Calvarial deformity and remodeling following prolonged scalp expansion in a child

M B Calobrace, S E Downey
Annals of Plastic Surgery 1997, 39 (2): 186-9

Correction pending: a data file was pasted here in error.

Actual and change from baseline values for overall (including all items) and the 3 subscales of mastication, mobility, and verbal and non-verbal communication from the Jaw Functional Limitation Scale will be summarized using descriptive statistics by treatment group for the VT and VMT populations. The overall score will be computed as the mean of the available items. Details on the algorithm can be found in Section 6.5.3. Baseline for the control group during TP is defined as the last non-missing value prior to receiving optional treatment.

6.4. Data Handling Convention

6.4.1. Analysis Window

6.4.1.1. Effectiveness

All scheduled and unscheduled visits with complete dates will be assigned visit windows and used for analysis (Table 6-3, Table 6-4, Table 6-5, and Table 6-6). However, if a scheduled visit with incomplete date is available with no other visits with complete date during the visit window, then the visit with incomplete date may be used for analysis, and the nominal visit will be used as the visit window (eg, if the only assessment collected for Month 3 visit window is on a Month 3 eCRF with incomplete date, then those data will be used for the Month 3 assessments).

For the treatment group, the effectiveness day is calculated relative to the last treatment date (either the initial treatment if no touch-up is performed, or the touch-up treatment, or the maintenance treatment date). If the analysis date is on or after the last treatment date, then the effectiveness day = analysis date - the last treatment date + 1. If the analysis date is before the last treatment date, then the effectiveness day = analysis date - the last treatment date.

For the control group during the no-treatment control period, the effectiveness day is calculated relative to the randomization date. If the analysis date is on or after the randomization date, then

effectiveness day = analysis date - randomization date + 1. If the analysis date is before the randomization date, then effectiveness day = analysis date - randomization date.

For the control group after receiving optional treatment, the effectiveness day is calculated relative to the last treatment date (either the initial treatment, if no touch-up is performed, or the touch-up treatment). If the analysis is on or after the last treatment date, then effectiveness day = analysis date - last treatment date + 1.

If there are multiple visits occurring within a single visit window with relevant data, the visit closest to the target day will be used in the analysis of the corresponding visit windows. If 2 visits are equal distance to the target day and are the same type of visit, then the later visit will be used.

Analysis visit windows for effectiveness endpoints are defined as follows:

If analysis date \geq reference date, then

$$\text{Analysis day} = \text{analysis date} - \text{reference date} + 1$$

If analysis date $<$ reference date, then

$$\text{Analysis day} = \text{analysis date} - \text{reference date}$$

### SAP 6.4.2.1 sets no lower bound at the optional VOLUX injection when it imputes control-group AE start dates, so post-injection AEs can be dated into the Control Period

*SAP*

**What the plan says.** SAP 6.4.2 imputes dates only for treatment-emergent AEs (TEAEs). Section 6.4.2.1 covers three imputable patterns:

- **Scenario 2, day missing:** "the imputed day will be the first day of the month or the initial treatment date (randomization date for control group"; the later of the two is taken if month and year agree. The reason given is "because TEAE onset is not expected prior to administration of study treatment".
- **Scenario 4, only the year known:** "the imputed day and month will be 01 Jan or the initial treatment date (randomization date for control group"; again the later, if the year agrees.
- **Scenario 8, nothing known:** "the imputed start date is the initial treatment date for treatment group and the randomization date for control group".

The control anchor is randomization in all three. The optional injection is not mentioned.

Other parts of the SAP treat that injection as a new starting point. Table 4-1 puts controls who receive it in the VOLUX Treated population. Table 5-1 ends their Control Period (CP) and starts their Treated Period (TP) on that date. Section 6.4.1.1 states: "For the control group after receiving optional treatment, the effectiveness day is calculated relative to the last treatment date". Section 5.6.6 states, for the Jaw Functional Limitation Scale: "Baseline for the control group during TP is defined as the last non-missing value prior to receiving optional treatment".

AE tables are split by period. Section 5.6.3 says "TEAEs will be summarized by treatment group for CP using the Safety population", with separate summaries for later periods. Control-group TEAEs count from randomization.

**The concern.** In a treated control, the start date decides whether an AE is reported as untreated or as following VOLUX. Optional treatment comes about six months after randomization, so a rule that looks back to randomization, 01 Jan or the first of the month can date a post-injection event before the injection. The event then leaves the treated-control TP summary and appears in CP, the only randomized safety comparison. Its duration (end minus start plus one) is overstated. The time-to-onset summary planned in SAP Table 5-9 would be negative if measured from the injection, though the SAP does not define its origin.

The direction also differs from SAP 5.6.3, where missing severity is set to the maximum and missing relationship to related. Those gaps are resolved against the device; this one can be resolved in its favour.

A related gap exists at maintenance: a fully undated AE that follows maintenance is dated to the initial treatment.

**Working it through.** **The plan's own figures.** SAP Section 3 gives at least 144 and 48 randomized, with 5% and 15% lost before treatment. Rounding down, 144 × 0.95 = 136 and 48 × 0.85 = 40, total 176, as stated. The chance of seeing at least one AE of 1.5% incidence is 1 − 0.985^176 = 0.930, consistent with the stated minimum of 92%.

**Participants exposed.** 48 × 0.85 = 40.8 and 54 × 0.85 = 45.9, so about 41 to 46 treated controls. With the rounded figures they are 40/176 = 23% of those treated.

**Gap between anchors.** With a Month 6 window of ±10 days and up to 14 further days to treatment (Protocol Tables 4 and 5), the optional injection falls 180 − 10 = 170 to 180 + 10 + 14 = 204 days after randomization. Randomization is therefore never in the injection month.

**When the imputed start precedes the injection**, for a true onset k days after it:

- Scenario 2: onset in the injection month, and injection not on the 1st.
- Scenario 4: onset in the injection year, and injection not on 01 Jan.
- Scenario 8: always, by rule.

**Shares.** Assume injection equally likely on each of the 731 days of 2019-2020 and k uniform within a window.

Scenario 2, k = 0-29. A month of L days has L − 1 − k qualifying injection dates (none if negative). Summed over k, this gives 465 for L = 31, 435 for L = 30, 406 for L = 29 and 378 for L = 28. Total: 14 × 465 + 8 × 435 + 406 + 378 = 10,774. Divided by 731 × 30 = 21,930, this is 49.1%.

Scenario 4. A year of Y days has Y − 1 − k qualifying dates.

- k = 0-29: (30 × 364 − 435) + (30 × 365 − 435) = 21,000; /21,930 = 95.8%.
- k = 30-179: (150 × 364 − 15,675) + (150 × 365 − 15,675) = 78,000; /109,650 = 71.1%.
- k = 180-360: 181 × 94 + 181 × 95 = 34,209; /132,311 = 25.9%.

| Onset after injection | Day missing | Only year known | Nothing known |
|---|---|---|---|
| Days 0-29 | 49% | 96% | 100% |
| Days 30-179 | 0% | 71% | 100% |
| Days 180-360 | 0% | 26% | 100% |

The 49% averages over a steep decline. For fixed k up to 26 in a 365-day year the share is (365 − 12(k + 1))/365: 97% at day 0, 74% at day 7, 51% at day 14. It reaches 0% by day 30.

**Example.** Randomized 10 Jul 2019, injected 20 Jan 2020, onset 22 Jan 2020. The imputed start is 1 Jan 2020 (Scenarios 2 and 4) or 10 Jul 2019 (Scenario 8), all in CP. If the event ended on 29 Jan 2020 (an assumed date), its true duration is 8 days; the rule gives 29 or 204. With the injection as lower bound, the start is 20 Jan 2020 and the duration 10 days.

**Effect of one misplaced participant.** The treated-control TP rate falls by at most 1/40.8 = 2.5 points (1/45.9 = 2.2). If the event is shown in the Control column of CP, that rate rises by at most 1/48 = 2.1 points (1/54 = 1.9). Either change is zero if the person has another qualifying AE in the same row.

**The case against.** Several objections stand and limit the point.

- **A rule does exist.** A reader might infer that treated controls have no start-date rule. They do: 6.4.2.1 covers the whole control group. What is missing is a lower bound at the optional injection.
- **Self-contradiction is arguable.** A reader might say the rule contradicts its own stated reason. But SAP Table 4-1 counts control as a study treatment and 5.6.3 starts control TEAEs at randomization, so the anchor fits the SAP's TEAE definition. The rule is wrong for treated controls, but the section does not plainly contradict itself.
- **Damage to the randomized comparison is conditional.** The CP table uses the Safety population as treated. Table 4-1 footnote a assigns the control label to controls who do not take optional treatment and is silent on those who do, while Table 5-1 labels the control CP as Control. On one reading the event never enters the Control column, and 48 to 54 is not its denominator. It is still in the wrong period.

A main concern in the use of scalp tissue expansion in the pediatric population has been the risk of skull deformation. Little is known about the long-term effects of tissue expansion on the skull and the ability of the skull to remodel following removal of the tissue expander. We report a recent case in which a 5-year-old boy had a fully inflated tissue expander retained under the scalp for a 15-month period. At surgery for removal of the implant the patient was noted to have a profound skull deformity characterized by severe calvarial depression and ridging. The patient underwent scalp reconstruction. Follow-up at 6 months revealed nearly complete remodeling of the skull with minimal visual deformity. This case demonstrates not only the profound bony deformity that can result from tissue expansion, but also the striking ability of the pediatric skull to remodel.

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